California Joint Immigration Committee

The successor organization to the Japanese Exclusion League, the California Joint Immigration Committee (CJIC) continued its anti-Japanese activities after Japanese exclusion was secured in 1924 and advocated mass removal and incarceration of Japanese Americans during World War II. Groups like the CJIC provide a tangible link between the anti-Japanese movement of the 1920s and the mass exclusion policy of World War II.

Formation and 1930s Activity

The Japanese Exclusion League of California was formed at a meeting on September 2, 1920, in San Francisco, with the purpose of seeking legislation that would end further Japanese immigration to the United States. Its president was State Senator J. M. Inman and officials of the Native Sons, American Legion, California State Federation of Labor, California State Federation of Women's Clubs, California State Grange, Farm Bureau and Loyal Order of the Moose were vice-presidents. However, according to historian Roger Daniels, the "real power in the organization" was wielded by V. S. McClatchy , a wealthy retired newspaper publisher who led the exclusion movement. [1] In an effort to remove the taint of racism from the movement, McClatchy later decided to downplay the role of the League, making the focus on immigration reform in a more general sense. After the passage of the Immigration Act of 1924, which did end Japanese immigration, the California Joint Immigration Committee was formed as a successor to the Exclusion League. McClatchy would lead the organization until his death in 1938.

The CJIC continued to monitor Japanese American issues, working to insure that the exclusion law would not be overturned, seeking to extend alien land laws into states that did not have them, and even having passages that were favorable to Japanese Americans removed from textbooks in California and Hawai'i. [2] The organization also targeted other non-white immigrant groups, in particular immigrations from the Philippines and Mexico. But the group's effort to deny Mexican immigrants the right to naturalization failed. [3]

World War II

The CJIC saw the attack on Pearl Harbor as an opportunity to further their anti-Japanese efforts. As CJIC executive secretary H. J. McClatchy (the son of V. S.) put it at the group's February 7, 1942, meeting, "I know that the Committee has received more active and more general support in the last month than it has received in the last thirty years of its existence, and what we want, we ought to get now." Committee member Charles M. Goethe was even more blunt: "This is our time to get things done that we have been trying to get done for a quarter of a century," he told the group. [4]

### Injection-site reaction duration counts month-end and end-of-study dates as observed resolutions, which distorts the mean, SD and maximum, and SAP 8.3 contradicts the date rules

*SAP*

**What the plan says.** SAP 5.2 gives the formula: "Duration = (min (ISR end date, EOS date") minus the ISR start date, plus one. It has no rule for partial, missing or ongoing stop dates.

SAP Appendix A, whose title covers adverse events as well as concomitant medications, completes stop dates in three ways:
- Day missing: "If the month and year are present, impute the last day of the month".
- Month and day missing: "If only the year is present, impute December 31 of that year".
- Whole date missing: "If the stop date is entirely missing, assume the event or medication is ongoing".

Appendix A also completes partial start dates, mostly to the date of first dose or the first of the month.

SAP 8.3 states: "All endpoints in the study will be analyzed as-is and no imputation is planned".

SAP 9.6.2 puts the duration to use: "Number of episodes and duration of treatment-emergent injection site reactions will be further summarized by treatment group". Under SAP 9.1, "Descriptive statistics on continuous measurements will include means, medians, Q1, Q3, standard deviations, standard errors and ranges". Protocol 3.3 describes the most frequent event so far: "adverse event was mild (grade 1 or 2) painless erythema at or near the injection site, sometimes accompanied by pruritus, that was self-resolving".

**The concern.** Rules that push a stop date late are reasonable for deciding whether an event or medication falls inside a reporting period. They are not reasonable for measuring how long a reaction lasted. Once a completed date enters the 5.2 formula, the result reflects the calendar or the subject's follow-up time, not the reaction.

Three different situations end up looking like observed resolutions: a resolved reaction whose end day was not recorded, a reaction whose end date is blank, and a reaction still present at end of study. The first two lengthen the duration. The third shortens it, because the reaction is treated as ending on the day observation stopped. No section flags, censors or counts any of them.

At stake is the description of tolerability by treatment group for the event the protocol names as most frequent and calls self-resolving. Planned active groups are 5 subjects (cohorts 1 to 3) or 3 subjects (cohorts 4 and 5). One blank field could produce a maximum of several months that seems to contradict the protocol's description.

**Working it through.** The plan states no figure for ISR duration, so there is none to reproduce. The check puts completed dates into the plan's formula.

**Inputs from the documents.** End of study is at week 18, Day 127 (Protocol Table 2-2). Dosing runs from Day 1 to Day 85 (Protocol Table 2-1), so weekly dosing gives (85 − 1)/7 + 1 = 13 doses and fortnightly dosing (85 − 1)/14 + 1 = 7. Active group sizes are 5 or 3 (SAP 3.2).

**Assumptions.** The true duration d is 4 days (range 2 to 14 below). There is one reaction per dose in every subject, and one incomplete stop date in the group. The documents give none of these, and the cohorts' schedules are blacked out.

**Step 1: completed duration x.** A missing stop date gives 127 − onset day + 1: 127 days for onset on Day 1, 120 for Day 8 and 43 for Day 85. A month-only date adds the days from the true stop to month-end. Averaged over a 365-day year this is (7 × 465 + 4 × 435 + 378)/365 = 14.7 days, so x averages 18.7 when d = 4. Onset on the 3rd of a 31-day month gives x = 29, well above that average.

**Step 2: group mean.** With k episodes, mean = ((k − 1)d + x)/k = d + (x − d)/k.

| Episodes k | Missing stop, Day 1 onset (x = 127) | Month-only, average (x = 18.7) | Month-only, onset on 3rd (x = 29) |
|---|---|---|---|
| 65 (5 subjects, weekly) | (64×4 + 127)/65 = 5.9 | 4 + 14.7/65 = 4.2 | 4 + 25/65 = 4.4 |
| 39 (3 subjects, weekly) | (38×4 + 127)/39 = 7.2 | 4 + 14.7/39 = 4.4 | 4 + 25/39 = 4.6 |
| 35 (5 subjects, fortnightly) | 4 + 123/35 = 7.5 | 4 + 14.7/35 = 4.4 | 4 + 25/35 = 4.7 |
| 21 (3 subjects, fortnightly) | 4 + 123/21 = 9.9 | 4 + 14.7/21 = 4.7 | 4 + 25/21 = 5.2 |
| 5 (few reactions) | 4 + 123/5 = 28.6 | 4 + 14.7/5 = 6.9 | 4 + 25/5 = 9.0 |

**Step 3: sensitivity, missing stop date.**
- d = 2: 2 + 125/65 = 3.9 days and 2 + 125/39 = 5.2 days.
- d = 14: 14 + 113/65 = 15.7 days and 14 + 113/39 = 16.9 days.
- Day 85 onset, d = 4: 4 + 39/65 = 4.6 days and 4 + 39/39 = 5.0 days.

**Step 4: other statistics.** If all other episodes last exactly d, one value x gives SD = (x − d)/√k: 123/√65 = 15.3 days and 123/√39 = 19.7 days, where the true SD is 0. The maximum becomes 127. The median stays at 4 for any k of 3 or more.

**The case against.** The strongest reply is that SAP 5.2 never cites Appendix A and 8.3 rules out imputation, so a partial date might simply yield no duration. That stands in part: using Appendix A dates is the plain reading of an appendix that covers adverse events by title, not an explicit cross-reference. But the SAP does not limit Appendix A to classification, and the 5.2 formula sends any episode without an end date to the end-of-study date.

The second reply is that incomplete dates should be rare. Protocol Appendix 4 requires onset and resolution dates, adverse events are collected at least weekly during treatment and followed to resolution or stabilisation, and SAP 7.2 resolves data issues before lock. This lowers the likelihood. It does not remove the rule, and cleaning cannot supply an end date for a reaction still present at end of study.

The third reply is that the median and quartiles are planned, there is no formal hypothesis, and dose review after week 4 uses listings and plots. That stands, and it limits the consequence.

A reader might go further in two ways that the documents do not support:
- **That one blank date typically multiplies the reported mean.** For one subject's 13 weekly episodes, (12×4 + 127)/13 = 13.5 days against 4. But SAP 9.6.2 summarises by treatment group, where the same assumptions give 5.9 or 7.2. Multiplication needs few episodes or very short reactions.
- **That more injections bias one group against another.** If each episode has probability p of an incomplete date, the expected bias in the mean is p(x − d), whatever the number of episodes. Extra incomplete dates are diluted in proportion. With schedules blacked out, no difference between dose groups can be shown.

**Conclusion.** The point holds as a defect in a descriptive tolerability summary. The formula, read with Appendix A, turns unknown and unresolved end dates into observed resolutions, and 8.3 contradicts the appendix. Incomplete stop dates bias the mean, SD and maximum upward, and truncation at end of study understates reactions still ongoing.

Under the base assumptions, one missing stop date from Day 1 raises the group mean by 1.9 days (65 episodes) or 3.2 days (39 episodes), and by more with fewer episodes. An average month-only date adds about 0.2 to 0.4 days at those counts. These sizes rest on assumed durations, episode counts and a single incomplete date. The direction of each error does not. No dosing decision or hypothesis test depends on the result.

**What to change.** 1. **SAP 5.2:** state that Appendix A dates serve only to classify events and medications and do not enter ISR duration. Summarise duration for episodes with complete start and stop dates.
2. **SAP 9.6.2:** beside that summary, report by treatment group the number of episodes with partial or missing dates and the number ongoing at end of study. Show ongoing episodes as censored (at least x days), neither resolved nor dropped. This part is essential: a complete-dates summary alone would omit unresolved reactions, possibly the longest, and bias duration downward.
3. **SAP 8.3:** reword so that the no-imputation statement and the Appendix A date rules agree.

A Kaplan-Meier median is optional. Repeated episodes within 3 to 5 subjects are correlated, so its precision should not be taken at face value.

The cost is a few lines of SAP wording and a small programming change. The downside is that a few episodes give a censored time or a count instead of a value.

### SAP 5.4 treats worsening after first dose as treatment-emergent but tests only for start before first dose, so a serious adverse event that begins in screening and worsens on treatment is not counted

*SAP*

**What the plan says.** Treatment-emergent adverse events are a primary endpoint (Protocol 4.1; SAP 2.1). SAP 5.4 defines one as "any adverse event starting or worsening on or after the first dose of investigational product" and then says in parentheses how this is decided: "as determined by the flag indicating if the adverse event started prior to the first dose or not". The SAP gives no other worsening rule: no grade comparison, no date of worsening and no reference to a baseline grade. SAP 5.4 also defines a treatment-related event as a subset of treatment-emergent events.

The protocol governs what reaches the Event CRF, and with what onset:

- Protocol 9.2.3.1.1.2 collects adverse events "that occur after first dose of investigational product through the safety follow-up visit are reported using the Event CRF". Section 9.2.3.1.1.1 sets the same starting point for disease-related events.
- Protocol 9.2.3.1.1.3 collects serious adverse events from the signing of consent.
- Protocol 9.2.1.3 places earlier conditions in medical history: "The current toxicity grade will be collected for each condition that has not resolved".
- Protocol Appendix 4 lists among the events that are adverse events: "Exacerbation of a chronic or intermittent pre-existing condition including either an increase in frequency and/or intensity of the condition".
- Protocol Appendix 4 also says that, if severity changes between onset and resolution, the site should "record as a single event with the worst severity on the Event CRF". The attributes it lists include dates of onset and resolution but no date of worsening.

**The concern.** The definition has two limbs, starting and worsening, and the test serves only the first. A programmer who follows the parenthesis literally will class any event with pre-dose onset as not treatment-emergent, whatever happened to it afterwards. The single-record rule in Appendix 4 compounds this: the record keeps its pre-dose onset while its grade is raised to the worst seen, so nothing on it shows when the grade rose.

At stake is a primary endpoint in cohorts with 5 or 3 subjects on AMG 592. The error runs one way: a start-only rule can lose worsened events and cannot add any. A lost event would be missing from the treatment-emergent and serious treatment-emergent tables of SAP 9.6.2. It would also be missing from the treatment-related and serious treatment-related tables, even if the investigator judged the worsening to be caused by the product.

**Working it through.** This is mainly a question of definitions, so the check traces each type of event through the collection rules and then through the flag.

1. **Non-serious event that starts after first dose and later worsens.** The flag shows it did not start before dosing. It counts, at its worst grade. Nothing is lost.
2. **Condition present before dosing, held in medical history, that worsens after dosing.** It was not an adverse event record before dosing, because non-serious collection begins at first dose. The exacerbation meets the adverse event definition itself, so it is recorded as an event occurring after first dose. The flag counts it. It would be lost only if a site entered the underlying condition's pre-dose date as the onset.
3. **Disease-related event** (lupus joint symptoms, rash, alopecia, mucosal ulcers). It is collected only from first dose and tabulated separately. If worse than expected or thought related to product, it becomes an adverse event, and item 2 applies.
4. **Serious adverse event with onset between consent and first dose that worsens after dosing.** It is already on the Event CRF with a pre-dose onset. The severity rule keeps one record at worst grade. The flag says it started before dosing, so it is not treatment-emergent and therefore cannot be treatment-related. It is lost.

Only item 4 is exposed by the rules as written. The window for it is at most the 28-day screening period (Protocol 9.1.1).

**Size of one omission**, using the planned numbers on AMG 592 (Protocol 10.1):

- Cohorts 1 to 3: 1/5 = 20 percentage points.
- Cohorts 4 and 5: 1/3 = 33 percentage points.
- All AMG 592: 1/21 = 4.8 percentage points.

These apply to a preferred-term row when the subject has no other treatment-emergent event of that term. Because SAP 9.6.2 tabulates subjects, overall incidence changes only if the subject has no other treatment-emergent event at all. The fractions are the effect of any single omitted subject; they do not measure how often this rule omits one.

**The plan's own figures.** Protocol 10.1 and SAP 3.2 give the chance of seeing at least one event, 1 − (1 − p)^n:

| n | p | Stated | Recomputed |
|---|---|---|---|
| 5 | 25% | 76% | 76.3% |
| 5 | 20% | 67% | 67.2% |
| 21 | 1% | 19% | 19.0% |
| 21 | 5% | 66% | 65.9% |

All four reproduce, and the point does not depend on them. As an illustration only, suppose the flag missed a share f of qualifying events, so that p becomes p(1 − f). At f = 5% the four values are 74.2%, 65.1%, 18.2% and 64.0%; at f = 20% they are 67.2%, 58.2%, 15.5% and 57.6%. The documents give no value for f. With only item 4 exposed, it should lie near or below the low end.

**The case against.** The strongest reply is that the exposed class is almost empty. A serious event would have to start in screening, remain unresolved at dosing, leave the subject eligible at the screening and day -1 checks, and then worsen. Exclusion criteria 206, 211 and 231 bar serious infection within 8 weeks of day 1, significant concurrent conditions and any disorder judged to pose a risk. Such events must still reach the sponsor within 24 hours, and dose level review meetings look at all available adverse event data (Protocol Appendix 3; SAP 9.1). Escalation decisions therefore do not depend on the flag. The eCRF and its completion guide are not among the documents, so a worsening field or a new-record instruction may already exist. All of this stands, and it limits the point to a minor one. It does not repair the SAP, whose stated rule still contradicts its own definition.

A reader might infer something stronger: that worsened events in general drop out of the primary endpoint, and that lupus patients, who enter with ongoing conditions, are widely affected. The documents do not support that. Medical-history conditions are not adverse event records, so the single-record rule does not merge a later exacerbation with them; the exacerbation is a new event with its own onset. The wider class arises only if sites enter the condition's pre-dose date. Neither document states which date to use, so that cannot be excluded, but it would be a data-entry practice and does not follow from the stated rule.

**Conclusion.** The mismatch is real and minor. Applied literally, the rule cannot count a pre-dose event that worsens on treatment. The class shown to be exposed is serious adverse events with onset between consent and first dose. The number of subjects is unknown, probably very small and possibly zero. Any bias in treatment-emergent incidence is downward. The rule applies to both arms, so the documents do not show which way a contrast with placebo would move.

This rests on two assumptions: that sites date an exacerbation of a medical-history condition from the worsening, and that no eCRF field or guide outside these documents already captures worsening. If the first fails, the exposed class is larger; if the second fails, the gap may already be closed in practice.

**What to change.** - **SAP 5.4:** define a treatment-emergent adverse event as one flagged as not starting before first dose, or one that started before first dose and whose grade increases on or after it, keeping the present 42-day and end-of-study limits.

Somewhat predictably, the CJIC sent out a release decrying Nisei dual citizenship and charging that Japanese Americans engaged in fifth column activity in Hawai'i. They later put out a statement advocating mass removal of Japanese Americans, since "it was impossible to separate the loyal from the disloyal. While the loyal might therefore suffer in mass treatment, this was preferable to endangering the welfare of the nation." [5] The CJIC was also among the groups that opposed the repeal of Chinese exclusion in 1943. The CJIC continued its agitation after the war, supporting California's Proposition 15 in 1946, which would have made the alien land law a part of the state constitution, though its influence, as with other anti-Japanese organizations, waned dramatically subsequently. [6]

Authored by Brian Niiya , Densho

For More Information

California Joint Immigration Committee Collection, 1924-1936. Bancroft Library. University of California, Berkeley.;titlesAZ=c;idT=UCb106793317 .

Daniels, Roger. The Politics of Prejudice: The Anti-Japanese Movement in California and the Struggle for Japanese Exclusion . 1962. 2nd edition. Berkeley: University of California Press, 1977.

Grodzins, Morton. Americans Betrayed: Politics and the Japanese Evacuation . Chicago: University of Chicago Press, 1949.

Molina, Natalia. "'In a Race All their Own': The Quest to Make Mexicans Ineligible for U.S. Citizenship." Pacific Historical Review 79.2 (May 2010): 167–201.


  1. Roger Daniels, The Politics of Prejudice: The Anti-Japanese Movement in California and the Struggle for Japanese Exclusion (1962, 2nd edition, Berkeley: University of California Press, 1977), 91.
  2. Commission on Wartime Relocation and Internment of Civilians, Personal Justice Denied: Report of the Commission on Wartime Relocation and Internment of Civilians (Seattle: University of Washington Press, 1997), 36.
  3. Natalia Molina, "'In a Race All their Own': The Quest to Make Mexicans Ineligible for U.S. Citizenship," Pacific Historical Review 79.2 (May 2010): 182–84.
  4. Morton Grodzins, Americans Betrayed: Politics and the Japanese Evacuation (Chicago: University of Chicago Press, 1949), 20.
  5. Grodzins, Americans Betrayed , 47.
  6. Kevin Allen Leonard, "'Is That What We Fought For?' Japanese Americans and Racism in California, The Impact of World War II," The Western Historical Quarterly 21. 4 (1990), 471. Proposition 15 was voted down by California voters in November 1946, the first time an anti-Japanese ballot initiative was rejected in California. Writing in 1948, Nisei journalist Larry Tajiri claimed that organization " exists today only in the letter writing proclivities of... H. J. McClatchy." See Larry and Guyo Tajiri, Pacific Citizens: Larry and Guyo Tajiri and Japanese American Journalism in the World War II Era, edited, with an introduction and notes by Greg Robinson (Urbana: University of Illinois Press, 2012), 201.

Last updated April 18, 2014, 6:14 a.m..